Chronicles of Andy Warhol and his circle are in no short supply—the Edie Sedgwick biopic Factory Girl and Ric Burns’s Andy Warhol: A Documentary Film are only two of the more recent attempts—but neither of these big-screen accounts says much about Danny Williams. A Factory member, budding filmmaker, and Warhol’s lover, Williams mysteriously vanished while visiting his family in New England in 1966. In most books, he remains literally a footnote—if mentioned at all.
Though born after her uncle Danny’s disappearance, filmmaker Esther Robinson grew up in the shadow of his tragically foreshortened life, which long remained a family enigma. After archivists discovered a previously unknown but well-preserved cache of Williams’s 16mm films hidden within the Warhol collection, Robinson tracked down her uncle’s illustrious contemporaries in an attempt to uncover his story. But the documentary she created as a result, A Walk Into the Sea: Danny Williams and the Warhol Factory, eschews the typically starstruck Warhol-doc format and transcends its ultimately unknowable subject, creating an emotionally complex portrait of the Factory moment. I spoke with Robinson not long after her film won the prestigious Teddy Award at its Berlin Film Festival world premiere, as she planned for her first New York screening at the Tribeca Film Festival.
What did you know about Danny’s life before you began work on your film? All I knew was I had this uncle and that he worked for Warhol in some capacity and he disappeared under circumstances that people referred to as, “he went to sea.” My grandmother had this shelf in her house that was all these books on the Velvet Underground and Warhol—every book, even the weirdest ones. If you opened them up, places would fall open. Anything about Danny had been clearly read. My grandmother had underlined things or put dates in the margins, and written notes like “That’s wrong!” It’s so painful when a history’s wrong, because you as an individual don’t have any recourse to change that.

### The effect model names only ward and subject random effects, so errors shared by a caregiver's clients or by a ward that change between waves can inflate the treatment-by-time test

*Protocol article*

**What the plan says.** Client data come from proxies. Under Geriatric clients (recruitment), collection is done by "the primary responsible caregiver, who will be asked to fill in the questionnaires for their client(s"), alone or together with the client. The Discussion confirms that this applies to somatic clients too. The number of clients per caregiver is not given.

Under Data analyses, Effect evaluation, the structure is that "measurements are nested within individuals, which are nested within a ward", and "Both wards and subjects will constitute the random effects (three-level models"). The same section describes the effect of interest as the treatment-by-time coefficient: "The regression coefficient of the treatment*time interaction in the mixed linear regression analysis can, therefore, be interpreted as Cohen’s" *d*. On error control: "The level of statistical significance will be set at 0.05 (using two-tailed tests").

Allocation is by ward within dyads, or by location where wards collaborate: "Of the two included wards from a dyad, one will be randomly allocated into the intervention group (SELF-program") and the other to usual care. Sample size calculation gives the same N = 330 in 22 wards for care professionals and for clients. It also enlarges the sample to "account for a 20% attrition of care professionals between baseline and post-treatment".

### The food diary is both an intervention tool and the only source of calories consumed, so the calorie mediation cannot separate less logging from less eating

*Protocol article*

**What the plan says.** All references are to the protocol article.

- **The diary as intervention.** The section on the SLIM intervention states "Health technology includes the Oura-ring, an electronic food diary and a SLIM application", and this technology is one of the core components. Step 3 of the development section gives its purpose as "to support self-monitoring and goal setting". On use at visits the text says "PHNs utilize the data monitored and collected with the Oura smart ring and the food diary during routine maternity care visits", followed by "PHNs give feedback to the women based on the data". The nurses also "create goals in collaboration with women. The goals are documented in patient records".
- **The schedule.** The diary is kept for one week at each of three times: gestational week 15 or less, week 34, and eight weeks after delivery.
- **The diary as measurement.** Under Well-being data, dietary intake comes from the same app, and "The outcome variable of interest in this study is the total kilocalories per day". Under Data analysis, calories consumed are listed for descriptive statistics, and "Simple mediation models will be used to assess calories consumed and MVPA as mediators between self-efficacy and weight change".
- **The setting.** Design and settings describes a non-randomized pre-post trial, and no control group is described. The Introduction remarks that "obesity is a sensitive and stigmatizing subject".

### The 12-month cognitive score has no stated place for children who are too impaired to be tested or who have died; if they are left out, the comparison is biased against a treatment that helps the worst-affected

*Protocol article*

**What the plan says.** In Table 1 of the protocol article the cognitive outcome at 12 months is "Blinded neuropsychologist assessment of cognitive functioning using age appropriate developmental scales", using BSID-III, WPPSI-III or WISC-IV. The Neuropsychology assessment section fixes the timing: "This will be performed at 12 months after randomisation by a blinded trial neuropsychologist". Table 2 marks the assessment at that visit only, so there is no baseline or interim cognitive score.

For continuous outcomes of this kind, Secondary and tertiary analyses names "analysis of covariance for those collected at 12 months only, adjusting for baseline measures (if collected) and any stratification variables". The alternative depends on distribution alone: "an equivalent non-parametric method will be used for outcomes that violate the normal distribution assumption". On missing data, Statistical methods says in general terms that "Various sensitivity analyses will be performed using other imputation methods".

Many of the Factory members you talk to have been mined for stories many times before, but your approach proves far more intimate than other documentaries. I wanted to create the first humanized Warhol documentary. The movie is shot very close so that when people are telling you something, you don’t have the comfortable distance of them being an expert. You really have to look at what their face is doing—like a landscape. Some of these people are the most photographed people in the cultural history of America. It was important to me that you had to reckon with who they are now.
By the end of the film, Danny’s mystery still isn’t solved, and in fact the stories we’re told don’t even add up. In order to justify their roles, a lot of the Factory people have to remember themselves as central and everyone else as peripheral. So you get these very singular sensibilities, all of which contradict one another. I was more interested in what people say happened—the narratives people tell themselves so they can go on living after something traumatic. That’s true of my family, and I would say that’s true of people in Warhol’s circle.
Even though Williams himself can’t speak, his films provide their own viewpoint. I think it’s really vital that people understand the joy at the Factory at that time. Because later it gets a lot darker and people get really hurt, and they have a hard time remembering being happy. But Danny’s work really is a testament to what people really were experiencing. Everyone was there to hopefully realize some potential in themselves. I didn’t want to make this documentary about the greatest artist that ever lived who nobody ever heard about: This was a 26-year-old kid who made movies for six months. It’s a story of promise, not unsung genius.